NA7U's Cubex 5-Band Quad

After many years of using a modified Lightning Bolt quad for 20-15-10 meters, I upgraded to a Cubex 5-bander. The LB quad was always a bit of a maintenance problem due to the less expensive construction (I got what I paid for!). I'd heard good things about the Cubex models from other hams and Norman at Cubex was tremendous at answering my many questions and helping me to decide on the best model. In the end, I stayed with 2 elements, but got 5 bands in their MK-II-PT5 model. I opted for the continuous spreaders and pre-configuration of this over one of their less expensive Skymaster kits. I believe it was worth every extra penny. Below are some shots of the quad during construction and up on the tower with a few pictures of construction details.

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One modification I made was to use Budwig HQ-1 center connectors, which have a built-in SO-239. There are four coax runs here (hard to see, I know). 10, 12, and 15 meters have 1/4 wavelength 75 ohm tuning stubs (RG-11/U). 17 and 20 meter loops are naturally close to 50 ohm impedance (due to the relatively close spacing of 8 ft.), so they have a straight coax run to them. I already had a 4-position antenna switch box, so tying 17 and 20 meter loops saved me buying a new relay box.

The 20 and 17 meter loops require a bit of reinforcement at the corners, seen in the center picture. On the right is a picture simply showing the routing of all that coax to the center of the boom. Each coax has a 1:1 ferrite bead current balun in-line. In the case of 15 meters, I used a pre-made coax loop as the balun, since it was lying around unused.

You might also notice in these pictures the method I used for construction of the antenna itself. I set the boom on braced poles. I assembled the spreaders to the spiders on the ground, then attached them to the raised boom. From there I "windmilled" the entire antenna as I ran each wire (10 of them!) through the pre-drilled holes in the spreaders.

You can also see if you look closely the setup for getting the quad up on the tower. There is a doubled-back rope going from the top of the poles to a point high on the tower. These acted as a ramp, supporting the quad's weight (about 40 lbs.) as we raised it up to the top. The antenna was clamped to the mast, then the mast and antenna raised a couple of feet for its final position, about 1/2 wavelength on 20 meters above ground.

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Unfortunately, it was an all-hands-on-deck affair hoisting the tower in place, so there are no pictures of that process. I thought later wouldn't it be cool to have a head cam while I was on the tower top! Anyway, it's a beautiful sight, once on top, and a big relief. Most projects seem to take twice as long as you figure, but when it involves tower work it is more like four times as long! Even after the quad was secured up top, there were many, many small jobs to complete, such as adding the rotator, routing cables, sealing connections, etc., etc.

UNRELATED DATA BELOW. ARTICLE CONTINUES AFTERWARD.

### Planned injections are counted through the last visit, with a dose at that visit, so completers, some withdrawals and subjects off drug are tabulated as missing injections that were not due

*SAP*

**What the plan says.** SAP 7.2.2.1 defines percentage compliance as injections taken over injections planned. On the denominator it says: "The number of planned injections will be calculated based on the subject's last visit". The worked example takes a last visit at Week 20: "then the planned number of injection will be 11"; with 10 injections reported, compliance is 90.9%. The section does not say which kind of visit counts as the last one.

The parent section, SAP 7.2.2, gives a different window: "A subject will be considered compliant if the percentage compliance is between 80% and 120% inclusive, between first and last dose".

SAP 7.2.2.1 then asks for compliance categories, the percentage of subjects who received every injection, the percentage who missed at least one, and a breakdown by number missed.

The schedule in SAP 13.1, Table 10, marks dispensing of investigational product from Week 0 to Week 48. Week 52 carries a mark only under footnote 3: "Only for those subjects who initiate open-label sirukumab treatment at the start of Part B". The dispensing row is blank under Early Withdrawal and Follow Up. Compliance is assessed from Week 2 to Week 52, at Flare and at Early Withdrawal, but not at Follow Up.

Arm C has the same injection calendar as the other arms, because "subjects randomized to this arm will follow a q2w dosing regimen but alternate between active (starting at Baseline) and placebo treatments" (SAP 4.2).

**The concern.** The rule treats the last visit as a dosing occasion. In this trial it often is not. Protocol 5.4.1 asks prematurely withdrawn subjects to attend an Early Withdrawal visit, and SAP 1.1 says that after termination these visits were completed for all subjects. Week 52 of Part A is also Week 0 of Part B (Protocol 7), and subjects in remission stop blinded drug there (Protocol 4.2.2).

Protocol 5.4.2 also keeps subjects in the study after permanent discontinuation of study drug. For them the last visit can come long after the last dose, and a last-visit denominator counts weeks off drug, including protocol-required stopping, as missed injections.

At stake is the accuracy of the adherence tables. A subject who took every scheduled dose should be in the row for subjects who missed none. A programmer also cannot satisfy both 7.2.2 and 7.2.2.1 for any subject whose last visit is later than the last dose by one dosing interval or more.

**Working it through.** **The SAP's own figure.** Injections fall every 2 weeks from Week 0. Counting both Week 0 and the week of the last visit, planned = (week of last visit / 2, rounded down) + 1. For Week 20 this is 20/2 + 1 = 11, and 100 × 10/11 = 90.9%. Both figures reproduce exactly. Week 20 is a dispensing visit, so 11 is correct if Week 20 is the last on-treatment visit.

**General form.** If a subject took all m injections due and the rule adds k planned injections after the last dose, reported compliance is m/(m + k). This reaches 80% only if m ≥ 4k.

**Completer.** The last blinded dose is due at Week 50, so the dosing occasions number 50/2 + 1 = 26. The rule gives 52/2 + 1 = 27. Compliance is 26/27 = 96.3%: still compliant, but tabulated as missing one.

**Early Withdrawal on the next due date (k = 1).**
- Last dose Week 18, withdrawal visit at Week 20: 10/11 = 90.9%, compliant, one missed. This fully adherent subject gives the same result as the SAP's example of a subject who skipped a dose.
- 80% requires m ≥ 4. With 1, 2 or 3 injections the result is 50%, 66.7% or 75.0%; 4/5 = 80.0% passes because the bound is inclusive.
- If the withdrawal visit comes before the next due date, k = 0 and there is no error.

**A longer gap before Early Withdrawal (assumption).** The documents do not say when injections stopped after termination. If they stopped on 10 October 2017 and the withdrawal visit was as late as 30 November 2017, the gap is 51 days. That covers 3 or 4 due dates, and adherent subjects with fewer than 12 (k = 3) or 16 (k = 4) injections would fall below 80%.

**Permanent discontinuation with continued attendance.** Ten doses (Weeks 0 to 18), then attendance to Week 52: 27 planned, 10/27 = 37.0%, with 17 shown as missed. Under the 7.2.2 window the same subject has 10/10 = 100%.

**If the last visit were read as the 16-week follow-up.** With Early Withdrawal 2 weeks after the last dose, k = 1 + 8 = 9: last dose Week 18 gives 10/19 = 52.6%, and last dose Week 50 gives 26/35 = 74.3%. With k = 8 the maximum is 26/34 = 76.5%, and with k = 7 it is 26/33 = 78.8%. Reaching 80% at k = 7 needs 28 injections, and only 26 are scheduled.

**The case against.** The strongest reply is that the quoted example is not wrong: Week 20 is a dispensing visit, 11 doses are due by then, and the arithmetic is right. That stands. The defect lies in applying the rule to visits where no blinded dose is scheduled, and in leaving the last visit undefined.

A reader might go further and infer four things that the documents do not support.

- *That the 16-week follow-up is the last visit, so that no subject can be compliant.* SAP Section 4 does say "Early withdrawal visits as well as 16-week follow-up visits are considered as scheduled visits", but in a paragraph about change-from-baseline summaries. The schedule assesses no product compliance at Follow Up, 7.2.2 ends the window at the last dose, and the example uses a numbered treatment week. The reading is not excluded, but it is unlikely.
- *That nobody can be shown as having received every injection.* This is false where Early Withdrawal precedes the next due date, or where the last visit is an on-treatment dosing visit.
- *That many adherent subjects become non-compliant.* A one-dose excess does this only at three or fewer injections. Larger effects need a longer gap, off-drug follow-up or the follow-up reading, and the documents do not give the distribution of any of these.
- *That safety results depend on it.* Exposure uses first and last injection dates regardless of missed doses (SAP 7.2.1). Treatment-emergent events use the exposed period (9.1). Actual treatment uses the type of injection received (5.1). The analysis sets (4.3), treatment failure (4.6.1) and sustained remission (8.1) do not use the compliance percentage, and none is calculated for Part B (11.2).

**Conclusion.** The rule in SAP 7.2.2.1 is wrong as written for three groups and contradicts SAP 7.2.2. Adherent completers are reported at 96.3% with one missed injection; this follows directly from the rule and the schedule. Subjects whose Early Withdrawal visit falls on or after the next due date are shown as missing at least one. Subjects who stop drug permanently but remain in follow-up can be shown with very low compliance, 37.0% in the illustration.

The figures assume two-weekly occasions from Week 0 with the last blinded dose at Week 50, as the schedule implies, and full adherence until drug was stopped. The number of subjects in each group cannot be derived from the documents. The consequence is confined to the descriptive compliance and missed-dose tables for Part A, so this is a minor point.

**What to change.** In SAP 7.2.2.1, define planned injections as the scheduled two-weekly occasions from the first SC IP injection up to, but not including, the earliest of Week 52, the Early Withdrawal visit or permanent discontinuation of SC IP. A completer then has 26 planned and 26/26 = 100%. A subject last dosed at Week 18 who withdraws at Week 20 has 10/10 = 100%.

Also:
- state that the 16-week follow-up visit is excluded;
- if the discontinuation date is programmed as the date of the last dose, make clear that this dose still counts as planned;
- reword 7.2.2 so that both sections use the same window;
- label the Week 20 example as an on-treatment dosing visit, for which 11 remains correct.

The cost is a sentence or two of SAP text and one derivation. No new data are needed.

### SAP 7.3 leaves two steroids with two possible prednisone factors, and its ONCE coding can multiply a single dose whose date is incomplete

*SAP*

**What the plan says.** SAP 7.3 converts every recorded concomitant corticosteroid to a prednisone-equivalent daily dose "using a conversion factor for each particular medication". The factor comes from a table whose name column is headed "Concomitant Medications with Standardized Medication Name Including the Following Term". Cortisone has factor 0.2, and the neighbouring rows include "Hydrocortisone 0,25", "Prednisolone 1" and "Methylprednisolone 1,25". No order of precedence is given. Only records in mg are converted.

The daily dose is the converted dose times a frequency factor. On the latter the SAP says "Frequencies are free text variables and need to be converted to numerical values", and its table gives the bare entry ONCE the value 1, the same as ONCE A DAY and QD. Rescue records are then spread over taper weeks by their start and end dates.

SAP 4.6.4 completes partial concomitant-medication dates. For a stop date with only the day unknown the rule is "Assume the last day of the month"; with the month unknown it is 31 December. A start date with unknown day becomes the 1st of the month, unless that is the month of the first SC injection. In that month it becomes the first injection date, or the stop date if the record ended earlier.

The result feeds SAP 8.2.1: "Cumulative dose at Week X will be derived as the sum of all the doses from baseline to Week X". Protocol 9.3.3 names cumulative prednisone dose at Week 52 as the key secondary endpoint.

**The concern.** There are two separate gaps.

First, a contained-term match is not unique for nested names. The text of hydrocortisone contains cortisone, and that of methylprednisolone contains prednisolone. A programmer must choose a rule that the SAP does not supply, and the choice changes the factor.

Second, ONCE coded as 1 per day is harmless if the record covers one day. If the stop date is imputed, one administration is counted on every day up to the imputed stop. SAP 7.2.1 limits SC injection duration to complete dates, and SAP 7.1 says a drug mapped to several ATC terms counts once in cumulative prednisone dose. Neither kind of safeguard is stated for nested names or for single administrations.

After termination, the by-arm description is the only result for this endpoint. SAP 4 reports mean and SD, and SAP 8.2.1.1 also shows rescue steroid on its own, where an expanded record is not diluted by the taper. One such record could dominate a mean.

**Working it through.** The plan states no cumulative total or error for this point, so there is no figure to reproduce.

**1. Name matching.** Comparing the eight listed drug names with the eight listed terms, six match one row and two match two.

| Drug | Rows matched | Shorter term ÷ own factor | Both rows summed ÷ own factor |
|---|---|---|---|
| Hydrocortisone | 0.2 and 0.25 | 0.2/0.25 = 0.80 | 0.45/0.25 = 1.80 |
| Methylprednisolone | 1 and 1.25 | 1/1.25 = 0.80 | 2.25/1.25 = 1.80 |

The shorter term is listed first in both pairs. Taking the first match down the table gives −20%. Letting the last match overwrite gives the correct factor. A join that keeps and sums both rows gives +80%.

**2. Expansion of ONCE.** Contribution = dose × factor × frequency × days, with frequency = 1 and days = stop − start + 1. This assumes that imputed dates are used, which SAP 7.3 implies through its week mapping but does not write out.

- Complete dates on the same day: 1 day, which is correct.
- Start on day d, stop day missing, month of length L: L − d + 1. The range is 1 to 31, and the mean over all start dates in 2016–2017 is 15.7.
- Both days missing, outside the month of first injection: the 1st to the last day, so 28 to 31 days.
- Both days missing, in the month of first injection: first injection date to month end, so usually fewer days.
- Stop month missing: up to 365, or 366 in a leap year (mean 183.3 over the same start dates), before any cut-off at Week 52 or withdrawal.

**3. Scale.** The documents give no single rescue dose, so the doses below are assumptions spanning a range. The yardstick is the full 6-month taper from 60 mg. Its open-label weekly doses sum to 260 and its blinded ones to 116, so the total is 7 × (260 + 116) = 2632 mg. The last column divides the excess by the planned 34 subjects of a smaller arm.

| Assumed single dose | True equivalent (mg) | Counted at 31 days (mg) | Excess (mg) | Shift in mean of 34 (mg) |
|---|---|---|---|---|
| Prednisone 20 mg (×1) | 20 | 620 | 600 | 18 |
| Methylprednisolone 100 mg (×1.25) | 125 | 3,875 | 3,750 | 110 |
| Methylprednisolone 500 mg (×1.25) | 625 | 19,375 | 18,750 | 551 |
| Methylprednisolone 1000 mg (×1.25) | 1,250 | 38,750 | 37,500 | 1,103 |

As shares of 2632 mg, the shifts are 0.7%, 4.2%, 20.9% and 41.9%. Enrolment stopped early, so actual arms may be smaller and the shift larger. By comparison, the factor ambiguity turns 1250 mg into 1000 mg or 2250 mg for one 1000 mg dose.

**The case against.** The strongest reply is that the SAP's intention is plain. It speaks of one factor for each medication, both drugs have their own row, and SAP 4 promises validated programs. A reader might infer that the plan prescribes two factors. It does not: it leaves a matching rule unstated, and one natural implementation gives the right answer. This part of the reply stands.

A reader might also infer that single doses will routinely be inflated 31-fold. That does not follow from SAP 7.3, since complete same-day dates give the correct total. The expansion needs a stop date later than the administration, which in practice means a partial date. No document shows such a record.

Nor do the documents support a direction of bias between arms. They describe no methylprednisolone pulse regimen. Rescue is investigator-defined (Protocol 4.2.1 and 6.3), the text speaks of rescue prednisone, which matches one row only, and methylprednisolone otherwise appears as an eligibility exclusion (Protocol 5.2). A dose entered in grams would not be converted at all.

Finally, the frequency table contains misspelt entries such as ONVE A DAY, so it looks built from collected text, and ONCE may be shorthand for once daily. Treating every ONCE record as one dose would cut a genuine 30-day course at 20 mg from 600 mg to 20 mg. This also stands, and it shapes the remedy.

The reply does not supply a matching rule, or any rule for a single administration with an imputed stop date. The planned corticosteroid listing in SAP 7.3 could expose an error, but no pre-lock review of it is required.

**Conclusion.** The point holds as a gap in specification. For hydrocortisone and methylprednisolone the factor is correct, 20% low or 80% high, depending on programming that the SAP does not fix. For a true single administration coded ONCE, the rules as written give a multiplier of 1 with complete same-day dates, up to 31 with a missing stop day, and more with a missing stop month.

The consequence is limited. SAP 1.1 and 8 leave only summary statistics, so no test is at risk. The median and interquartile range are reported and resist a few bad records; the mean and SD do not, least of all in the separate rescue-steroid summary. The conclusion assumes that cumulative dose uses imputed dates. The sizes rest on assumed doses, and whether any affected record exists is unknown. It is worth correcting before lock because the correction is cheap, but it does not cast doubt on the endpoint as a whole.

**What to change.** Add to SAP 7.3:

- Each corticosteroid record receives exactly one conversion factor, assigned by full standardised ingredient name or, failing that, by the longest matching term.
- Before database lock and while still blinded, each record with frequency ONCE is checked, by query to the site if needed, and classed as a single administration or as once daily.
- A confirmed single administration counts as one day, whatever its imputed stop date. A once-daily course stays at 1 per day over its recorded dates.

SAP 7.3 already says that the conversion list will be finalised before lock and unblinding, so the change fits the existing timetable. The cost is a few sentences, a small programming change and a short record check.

In fact, it was approaching dusk by the time all was in place, and I only had time enough to hook up the coax to the shack junction and run the MFJ 259 over the bands to see how the measurements up the tower compared to those I took when it was still just a few feet above the ground. The SWR measurements are summarized in the table below. Note that I simply constructed the antenna according to the instructions, making the wires just "snug" not tight. The placement of the pre-drilled holes govern the geometry of the antenna and thus I made no adjustments.

On the Ground - low SWR point On the tower - SWR Low On the tower - CW band point SWR
1.7:1 @ 28.080 1.0:1 @ 28.480 1.7:1 @ 28.000
1.3:1 @ 24.755 1.1:1 @ 24.325 1.8:1 @ 24.910
2.0:1 @ 21.730 1.3:1 @ 20.980 1.4:1 @ 21.050
1.2:1 @ 17.930 1.4:1 @ 18.240 1.5:1 @ 18.075
1.2:1 @ 13.980 1.1:1 @ 13.980 1.2:1 @ 14.060

Preliminary receive tests on 20 and 15 meters yield a consistent 3-4 S-Units difference when the quad is rotated 180 degrees from a steady signal of known location. That corresponds to 18-24 dB F/B, which is close to as-advertised. I'm confident the other bands are performing well, but time and experience will tell. Quads have great gain, are quieter, and have a lower take-off angle relative to a yagi of the same number of elements and same boom height. Their construction is a bit of a challenge, but some planning mixed with patience will overcome the obstacles and you'll have a thing of beauty to marvel at and with which you can bust those DX pile-ups!

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Rotor Terminal 1 2 3 4 5 6
HD-73 Cable Green Blue Orange Brown Black White
6-pin Connector Green Red Orange Brown Black Yellow
Shack Cable Green Red Orange Blue Black White